Been Caught Stealin’: The Cautionary Tale of Martin Frankel

We’ve talked, on this blog, about insurance fraud many times before. But our focus has always been on a somewhat small scale (think builders who leave with your money before their job is done or a homeowner claiming exaggerated losses after a house fire). Now, however, comes a case where the money laundered is in the hundreds of millions instead of the tens of thousands; where the swindled aren’t unsuspecting insureds, but entire insurance companies across the United States. This is the case of Martin Frankel and his $200 million in stolen loot.

The background is this: In the 1990s, a businessman, Martin Frankel, had a penchant for purchasing small insurance companies. He would launder money from a company–putting aside enough to purchase a new one–and then leave the first company insolvent in ruins. When the scam was complete, he’d find another company and repeat.

How did Frankel accomplish this disingenuous feat time and time again? Insurance Journal reports that he used an alias, David Rosse, and third parties to disguise his actions. In fact, his most notable victim happens to be the Roman Catholic Church.

“Frankel cultivated a relationship with [a priest in his 90s, Monsignor Emilio] Colagiovanni and formed a charity, the St. Francis of Assisi Foundation to Serve and Help the Poor and Alleviate Suffering, and set it up in the British Virgin Islands in 1998 to deceive regulators about the source of money he was using to buy insurance companies, court records said,” according to Insurance Journal.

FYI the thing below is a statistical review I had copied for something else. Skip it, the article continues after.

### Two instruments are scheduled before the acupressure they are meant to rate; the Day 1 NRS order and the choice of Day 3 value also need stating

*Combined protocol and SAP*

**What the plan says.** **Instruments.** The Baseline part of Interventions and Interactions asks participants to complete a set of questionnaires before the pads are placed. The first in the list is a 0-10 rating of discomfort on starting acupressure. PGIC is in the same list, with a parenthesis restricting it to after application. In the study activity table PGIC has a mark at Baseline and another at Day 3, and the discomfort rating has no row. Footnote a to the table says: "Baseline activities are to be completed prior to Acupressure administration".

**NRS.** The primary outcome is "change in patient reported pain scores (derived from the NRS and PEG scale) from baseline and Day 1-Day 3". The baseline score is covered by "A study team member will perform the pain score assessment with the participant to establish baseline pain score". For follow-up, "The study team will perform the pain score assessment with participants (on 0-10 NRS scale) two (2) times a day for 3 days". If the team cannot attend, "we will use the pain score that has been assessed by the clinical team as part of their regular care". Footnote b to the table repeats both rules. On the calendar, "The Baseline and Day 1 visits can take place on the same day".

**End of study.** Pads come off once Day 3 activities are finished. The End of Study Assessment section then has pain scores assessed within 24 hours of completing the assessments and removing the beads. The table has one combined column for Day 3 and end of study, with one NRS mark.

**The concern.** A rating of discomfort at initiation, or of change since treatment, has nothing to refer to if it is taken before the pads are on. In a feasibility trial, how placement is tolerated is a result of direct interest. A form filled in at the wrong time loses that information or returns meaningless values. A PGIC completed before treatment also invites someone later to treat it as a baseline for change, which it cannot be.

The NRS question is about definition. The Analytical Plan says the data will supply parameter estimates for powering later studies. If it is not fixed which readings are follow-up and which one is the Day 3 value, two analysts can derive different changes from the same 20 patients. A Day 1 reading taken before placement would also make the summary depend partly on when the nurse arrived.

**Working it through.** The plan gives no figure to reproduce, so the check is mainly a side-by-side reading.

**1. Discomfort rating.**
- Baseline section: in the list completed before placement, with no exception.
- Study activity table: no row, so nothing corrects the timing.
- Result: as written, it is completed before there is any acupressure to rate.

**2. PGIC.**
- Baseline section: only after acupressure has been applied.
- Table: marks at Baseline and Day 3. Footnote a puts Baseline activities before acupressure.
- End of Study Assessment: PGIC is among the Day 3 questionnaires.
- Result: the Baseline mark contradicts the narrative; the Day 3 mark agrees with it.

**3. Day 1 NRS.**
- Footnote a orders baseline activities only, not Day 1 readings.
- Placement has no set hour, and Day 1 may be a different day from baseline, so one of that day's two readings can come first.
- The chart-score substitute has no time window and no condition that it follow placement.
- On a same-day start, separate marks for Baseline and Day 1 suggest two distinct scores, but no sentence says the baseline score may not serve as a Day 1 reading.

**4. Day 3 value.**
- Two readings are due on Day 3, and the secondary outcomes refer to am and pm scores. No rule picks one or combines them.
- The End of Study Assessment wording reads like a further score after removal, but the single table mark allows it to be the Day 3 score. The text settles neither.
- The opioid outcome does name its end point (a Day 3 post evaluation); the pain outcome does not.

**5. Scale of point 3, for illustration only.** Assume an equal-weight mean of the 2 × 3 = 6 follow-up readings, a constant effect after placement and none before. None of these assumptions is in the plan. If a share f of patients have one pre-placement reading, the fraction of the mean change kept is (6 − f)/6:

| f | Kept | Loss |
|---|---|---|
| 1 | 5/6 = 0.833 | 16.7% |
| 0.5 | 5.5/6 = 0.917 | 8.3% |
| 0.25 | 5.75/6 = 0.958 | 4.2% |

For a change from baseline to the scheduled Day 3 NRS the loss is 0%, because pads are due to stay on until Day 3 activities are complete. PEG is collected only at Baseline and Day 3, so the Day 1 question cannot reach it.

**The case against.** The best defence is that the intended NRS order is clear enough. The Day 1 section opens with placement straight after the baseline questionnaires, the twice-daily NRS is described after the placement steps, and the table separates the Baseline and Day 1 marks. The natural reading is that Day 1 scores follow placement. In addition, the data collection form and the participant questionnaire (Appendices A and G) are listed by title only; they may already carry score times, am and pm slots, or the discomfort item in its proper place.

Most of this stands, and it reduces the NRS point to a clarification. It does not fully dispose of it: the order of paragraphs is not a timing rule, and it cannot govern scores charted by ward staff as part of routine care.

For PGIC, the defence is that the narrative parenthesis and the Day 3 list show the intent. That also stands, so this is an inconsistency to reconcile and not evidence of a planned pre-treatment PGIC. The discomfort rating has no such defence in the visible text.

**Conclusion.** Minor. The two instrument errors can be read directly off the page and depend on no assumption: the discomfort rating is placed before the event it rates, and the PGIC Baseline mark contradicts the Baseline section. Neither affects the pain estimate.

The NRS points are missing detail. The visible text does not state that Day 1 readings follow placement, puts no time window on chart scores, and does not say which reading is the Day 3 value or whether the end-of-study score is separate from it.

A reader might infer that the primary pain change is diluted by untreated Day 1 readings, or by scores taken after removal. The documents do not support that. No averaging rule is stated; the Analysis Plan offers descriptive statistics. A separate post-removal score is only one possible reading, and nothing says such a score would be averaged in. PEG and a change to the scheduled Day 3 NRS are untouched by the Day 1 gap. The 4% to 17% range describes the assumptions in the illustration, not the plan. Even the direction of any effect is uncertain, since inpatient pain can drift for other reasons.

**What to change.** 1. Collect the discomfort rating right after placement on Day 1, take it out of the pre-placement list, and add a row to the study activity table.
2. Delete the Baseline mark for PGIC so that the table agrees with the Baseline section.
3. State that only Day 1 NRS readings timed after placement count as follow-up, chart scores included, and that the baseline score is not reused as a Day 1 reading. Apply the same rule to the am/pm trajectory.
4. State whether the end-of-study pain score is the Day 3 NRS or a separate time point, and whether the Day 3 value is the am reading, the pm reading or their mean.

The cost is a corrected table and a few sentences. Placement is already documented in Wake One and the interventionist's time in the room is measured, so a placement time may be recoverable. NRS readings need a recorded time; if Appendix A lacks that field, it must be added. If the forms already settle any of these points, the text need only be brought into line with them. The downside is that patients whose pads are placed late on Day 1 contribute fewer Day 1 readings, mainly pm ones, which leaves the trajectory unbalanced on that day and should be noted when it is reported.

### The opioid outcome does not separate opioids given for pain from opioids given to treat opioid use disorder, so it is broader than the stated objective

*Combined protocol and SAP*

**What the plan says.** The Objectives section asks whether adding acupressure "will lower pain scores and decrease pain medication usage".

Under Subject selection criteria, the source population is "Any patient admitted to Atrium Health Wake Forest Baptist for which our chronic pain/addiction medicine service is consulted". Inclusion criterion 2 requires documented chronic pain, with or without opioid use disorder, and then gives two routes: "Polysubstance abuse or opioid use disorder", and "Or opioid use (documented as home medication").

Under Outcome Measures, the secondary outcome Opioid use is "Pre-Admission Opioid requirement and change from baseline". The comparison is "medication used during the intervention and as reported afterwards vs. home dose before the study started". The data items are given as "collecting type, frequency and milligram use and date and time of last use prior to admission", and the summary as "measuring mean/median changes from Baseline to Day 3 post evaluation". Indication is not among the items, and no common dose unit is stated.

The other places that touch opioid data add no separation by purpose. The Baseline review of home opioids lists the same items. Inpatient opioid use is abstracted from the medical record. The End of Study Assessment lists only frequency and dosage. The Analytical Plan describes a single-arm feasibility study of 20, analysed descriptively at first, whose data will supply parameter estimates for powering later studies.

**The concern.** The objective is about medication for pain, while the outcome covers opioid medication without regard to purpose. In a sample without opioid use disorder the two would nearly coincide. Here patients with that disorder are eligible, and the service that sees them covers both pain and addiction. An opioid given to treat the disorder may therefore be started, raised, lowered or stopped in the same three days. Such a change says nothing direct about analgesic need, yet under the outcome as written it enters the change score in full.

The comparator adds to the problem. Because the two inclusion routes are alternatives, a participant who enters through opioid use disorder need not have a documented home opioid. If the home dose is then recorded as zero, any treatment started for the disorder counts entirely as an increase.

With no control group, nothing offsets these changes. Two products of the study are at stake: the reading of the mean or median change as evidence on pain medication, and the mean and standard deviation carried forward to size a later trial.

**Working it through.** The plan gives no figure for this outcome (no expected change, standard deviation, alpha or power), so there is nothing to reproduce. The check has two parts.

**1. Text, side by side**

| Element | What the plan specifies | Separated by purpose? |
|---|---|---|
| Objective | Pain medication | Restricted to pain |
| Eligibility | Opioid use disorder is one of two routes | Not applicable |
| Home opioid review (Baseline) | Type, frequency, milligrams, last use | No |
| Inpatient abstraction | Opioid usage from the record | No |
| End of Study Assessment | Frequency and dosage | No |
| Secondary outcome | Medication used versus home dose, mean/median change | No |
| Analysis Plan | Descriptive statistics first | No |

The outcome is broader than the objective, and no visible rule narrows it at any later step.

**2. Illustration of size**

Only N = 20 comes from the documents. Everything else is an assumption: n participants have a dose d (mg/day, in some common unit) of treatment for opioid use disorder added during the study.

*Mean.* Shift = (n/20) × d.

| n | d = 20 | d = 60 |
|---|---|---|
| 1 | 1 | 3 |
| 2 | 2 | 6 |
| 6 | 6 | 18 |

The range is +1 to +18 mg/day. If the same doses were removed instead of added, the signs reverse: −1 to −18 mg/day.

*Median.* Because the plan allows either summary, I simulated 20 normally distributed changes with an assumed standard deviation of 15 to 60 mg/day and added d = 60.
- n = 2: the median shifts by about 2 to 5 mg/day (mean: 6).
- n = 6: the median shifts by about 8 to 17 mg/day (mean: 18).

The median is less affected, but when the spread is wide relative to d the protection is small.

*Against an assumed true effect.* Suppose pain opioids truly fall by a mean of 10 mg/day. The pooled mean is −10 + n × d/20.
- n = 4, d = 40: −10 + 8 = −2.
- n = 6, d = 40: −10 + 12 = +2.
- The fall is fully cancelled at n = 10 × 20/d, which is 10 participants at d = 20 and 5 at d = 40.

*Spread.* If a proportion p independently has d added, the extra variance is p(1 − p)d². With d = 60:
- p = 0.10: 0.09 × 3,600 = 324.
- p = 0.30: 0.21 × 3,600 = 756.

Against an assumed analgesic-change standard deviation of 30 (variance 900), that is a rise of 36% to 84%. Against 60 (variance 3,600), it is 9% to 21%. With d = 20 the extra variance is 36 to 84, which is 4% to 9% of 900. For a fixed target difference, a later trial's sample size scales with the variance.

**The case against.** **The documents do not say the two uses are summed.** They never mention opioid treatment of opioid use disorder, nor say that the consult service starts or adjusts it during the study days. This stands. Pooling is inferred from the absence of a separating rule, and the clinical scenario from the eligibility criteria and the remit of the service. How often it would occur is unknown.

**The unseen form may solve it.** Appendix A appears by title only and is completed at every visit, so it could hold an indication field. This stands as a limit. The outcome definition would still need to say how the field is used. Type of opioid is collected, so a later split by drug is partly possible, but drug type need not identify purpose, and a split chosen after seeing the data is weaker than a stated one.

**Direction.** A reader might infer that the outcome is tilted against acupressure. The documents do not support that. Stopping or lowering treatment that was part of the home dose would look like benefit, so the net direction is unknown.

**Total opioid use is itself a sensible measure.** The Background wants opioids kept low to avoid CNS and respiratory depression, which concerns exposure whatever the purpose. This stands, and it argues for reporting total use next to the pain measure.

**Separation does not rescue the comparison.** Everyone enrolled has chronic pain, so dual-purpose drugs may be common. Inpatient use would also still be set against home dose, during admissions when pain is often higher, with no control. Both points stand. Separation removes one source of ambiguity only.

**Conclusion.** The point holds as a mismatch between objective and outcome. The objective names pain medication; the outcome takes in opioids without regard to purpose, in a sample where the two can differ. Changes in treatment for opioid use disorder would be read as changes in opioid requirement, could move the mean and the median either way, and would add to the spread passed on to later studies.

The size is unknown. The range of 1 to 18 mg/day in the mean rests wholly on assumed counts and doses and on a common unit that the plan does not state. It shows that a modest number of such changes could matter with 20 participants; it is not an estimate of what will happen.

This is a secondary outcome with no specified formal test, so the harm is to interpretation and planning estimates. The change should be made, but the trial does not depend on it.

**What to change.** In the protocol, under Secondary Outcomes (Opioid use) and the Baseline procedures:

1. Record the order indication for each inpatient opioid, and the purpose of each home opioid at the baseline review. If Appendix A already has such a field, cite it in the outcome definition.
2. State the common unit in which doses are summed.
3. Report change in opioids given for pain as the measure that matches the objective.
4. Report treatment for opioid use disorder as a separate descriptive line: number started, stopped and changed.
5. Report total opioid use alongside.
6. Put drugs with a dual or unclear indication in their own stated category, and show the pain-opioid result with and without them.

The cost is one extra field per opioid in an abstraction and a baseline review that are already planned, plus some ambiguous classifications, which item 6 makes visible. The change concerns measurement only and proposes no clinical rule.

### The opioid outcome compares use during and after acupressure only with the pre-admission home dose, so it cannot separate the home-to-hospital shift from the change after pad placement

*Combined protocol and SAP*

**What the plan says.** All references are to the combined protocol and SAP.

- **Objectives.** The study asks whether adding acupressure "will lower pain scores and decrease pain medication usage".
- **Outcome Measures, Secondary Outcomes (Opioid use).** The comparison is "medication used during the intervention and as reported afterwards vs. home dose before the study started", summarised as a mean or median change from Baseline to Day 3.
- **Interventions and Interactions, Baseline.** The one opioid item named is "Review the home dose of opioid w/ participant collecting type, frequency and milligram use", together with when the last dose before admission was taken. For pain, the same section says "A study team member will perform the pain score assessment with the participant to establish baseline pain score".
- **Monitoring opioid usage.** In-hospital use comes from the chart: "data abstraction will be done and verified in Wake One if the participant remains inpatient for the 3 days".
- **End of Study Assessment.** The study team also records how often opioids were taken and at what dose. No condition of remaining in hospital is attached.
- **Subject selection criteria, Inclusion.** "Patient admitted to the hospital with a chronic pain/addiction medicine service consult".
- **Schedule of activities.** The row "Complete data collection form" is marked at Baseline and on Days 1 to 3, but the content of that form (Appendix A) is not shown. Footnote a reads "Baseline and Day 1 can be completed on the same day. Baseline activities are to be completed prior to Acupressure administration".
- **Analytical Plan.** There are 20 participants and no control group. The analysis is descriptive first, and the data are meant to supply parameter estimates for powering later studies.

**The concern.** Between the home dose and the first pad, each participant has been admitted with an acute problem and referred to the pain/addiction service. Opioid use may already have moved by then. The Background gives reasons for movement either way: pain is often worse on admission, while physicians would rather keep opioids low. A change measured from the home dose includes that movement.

“The lawsuit said Colagiovanni agreed to use the Monitor Ecclesiasticus Foundation and its Vatican bank account to work with St. Francis and to vouch for Frankel’s charity with regulators. In exchange, Colagiovanni was to get $5 million to use on charitable projects, court records said.”

In the wake of Frankel’s misdeeds (in a fraud case that has been going on for 11 years), Colagiovanni was fined $15,000 and put on probation in 2002 after pleading guilty to a count of conspiracy, but agreed to cooperate with the investigation to bring down Frankel.

In a case that seemed like it would never end, authorities are finally bringing a close to the final details. Frankel is currently incarcerated and serving an almost 17-year sentence after being charged with 24 counts of fraud and racketeering.

Although he was guilty of carrying out his scheme in five different states and fleeing to Europe in 1999, after torching one of his two mansions, Frankel is scheduled for release in 2015. Despite his multitude of over 21 cars and SUVs, substantial real estate, personal airplane, and literally hundreds of diamonds, the general consensus in Mississippi where the case has played out, is that there is no more retribution that can be gleaned from Frankel’s once-resplendent estate.

Most of us will never see this kind of wealth but, like the fate of Bernie Madoff, Martin Frankel’s story needs to be taken as a cautionary tale. In an industry that deals with fraud on a daily basis, it’s always the right choice to steer clear of any dishonestly conniving actions. If Frankel’s plight makes anything clear, it’s this: insurance fraud will get you nowhere…other than a jail cell for the foreseeable future.

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